How to protect your credit score during the economic crisis

With so many people out of work and struggling to pay credit card, mortgage, and loan payments, you may be worried it's damaging your credit score.

We sat down with Francis Creighton, President and CEO of the Consumer Data Industry Association, representing the three credit bureaus, Equifax, Experion, and TransUnion, to get advice on protecting and improving your credit score during the economic crisis.

HEATHER: We know millions of people have lost jobs and are struggling to make payments on credit cards, mortgages, and loans right now.  Talk to me about what you're seeing at credit bureaus about how consumers are being impacted and what the credit bureaus are doing to try to help people through this right now.

CREIGHTON:  While we thought at the beginning of this crisis people would be seeing their credit scores drop and impacted by it, that doesn't seem to be the case so far.  We think there are two things going on.  One is the banks really are helping people, and two, that help is being reflected on people's credit reports.


HEATHER:  Banks and creditors that offered consumers deferred payments this year were not supposed to report them as late payments to the credit bureaus.  But we are hearing about cases of that happening.  What should someone do in that situation?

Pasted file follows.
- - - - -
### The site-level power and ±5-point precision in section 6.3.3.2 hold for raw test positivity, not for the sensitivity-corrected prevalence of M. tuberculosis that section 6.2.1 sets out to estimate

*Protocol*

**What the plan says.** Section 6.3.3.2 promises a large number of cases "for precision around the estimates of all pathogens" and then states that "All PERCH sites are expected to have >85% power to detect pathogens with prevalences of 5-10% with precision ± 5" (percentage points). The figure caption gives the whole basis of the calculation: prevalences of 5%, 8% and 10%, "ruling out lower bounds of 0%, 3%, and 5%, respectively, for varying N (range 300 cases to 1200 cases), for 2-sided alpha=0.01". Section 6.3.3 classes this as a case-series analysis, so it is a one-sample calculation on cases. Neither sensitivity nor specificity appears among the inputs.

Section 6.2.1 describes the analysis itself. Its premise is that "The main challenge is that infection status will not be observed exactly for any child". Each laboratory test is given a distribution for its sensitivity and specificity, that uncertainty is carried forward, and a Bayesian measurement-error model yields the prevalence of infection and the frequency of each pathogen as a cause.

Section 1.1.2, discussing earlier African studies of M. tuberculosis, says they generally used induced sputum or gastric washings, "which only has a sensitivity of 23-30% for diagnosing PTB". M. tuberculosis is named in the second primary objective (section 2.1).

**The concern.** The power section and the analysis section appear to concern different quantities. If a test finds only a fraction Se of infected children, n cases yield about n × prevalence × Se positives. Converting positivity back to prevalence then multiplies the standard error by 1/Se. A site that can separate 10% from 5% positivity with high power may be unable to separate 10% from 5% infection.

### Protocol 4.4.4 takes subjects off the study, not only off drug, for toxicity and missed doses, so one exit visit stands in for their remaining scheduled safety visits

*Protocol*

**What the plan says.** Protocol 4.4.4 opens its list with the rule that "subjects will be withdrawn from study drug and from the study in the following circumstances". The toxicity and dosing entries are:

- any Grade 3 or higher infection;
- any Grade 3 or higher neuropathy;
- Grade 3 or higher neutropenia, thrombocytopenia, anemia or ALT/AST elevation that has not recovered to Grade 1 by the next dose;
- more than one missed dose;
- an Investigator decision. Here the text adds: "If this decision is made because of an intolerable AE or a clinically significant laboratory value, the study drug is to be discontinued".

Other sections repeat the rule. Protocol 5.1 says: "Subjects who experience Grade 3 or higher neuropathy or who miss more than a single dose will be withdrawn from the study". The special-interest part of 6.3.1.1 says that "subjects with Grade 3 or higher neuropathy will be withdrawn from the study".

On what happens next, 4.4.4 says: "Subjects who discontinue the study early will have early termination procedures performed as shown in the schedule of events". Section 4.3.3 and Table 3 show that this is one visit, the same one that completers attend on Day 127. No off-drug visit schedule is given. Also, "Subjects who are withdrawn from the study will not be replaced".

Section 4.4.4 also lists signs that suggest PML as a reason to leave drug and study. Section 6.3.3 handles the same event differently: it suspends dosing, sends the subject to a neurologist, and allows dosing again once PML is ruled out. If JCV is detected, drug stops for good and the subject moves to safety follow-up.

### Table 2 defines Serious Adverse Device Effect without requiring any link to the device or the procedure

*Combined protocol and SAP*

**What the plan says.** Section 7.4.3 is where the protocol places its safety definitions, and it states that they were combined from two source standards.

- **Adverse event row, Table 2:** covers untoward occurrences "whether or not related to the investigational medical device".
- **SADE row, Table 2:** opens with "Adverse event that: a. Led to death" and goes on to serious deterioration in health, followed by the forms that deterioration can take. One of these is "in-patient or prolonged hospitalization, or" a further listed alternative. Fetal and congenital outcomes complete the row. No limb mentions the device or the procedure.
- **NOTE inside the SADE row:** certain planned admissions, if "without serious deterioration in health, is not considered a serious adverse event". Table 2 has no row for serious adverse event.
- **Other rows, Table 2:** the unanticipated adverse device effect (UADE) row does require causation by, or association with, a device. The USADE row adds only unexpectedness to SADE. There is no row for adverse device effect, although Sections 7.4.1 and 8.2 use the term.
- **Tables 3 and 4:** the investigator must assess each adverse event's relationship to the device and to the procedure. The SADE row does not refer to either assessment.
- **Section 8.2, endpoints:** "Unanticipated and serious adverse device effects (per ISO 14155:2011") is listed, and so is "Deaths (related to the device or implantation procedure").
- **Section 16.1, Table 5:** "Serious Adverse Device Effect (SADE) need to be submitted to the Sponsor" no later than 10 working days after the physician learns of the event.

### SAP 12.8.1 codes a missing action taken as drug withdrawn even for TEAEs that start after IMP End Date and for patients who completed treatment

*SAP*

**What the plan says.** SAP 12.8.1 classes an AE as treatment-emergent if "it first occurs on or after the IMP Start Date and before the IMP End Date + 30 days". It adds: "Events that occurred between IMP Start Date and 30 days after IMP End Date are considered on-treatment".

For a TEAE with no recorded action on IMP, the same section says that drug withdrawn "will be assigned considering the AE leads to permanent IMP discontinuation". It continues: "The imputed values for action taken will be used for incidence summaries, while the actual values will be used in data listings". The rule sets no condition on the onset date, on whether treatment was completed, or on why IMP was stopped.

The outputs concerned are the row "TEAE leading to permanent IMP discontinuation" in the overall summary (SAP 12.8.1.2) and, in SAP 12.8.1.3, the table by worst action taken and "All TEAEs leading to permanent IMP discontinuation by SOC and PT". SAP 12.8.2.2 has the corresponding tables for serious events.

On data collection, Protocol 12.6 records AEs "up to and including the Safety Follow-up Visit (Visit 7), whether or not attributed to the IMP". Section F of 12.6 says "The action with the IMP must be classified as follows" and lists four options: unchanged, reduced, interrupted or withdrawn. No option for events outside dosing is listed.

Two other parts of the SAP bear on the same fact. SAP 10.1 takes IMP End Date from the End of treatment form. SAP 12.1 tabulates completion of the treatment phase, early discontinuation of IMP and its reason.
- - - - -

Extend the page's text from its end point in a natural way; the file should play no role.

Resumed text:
CREIGHTON:  If you go back and you find out it was added on as late, you should dispute that charge, dispute that late charge.  And that's not our policy, that's not the bank's policy, that's the law now.  If you have an accommodation, it should be treated as current.

HEATHER:  What's your advice to help people either to protect or improve their credit score while they're going through this crisis?

CREIGHTON:  What we are encouraging people to do is go and look at their credit report.  It used to be credit reports were free to consumers once per year, but the three credit bureaus, Equifax, TransUnion, and Experion, have come together and said once a year just isn't enough.  Now we're going to do it once a week.  So we're encouraging people to do go to and take a look at that credit report.

HEATHER:  Francis Creighton with the Consumer Data Industry Association, thank you for being with us.